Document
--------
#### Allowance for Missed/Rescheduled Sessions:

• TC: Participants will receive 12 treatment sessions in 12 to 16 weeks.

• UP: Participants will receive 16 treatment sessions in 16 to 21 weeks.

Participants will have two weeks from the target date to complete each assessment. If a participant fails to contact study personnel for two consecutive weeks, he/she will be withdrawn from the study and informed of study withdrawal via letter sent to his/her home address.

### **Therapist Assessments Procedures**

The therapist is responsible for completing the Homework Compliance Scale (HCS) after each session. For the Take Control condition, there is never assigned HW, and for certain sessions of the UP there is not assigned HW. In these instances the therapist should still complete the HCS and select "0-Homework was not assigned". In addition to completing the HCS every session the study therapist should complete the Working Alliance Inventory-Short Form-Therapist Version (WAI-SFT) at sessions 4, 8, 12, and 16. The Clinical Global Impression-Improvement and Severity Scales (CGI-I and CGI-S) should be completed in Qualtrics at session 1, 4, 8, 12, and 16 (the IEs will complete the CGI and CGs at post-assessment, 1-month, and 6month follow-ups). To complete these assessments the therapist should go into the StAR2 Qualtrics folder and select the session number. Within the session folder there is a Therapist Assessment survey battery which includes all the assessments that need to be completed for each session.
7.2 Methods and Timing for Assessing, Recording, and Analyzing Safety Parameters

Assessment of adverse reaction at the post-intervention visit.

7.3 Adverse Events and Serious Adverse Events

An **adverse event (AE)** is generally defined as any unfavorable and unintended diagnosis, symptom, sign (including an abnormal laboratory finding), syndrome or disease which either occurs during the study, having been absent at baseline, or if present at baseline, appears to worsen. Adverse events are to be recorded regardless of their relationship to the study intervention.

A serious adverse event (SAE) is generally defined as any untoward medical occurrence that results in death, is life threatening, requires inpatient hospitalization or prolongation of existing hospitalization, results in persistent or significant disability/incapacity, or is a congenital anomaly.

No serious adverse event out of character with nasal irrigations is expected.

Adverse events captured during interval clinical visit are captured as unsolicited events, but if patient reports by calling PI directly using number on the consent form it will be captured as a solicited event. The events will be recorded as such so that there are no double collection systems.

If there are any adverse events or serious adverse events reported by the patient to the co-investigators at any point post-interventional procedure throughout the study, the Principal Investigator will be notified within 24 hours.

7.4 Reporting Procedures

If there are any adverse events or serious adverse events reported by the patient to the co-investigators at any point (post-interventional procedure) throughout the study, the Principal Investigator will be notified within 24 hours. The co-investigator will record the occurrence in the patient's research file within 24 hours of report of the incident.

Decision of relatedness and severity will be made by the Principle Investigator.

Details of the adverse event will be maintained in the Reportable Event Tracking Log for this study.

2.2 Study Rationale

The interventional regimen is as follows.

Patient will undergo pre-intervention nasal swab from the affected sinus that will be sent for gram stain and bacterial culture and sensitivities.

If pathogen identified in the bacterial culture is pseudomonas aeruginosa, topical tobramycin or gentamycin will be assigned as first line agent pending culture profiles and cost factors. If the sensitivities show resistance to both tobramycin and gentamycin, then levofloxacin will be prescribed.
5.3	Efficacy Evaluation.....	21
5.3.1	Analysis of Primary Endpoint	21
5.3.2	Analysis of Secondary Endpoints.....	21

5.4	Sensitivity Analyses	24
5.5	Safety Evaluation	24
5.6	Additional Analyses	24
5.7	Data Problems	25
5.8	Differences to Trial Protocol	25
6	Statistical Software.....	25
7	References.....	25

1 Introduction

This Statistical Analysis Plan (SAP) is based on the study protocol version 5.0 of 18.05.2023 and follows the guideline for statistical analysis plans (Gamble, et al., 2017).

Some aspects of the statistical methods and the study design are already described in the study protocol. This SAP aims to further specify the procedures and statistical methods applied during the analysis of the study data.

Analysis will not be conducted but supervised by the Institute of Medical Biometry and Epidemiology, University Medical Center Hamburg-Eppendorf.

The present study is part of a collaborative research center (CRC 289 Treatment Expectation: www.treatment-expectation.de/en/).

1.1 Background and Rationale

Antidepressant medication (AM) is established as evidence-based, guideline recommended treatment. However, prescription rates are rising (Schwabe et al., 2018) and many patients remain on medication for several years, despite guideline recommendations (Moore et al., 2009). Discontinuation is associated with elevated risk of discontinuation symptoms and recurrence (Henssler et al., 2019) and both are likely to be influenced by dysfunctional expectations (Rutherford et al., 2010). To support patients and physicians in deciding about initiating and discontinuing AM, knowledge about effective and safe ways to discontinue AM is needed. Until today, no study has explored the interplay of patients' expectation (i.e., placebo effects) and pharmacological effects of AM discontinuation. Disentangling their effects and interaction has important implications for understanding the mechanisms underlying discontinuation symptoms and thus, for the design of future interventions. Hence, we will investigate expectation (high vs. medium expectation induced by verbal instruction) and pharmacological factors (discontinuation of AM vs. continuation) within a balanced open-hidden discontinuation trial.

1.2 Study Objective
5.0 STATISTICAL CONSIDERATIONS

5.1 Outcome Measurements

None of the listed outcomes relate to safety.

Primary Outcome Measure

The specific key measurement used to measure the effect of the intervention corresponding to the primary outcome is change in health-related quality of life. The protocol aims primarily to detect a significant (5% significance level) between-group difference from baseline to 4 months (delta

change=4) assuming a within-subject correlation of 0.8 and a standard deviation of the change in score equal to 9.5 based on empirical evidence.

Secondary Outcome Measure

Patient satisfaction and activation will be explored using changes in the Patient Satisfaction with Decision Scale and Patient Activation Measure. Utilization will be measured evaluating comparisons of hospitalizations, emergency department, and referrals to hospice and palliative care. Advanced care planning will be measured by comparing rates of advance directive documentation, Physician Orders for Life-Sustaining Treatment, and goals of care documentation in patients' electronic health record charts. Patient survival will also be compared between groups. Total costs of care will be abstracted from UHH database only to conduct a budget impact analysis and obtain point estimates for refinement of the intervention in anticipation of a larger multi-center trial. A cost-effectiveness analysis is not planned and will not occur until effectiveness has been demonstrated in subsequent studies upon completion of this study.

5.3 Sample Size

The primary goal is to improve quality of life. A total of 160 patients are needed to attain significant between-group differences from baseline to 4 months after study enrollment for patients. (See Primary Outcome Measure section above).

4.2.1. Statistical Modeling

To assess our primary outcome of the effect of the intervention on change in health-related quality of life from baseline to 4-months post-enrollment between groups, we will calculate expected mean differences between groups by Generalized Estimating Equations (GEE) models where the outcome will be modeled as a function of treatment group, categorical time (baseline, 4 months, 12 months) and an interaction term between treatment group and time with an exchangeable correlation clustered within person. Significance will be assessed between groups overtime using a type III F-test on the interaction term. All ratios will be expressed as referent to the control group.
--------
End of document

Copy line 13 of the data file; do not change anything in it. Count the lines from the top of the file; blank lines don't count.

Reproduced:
Adverse events captured during interval clinical visit are captured as unsolicited events, but if patient reports by calling PI directly using number on the consent form it will be captured as a solicited event. The events will be recorded as such so that there are no double collection systems.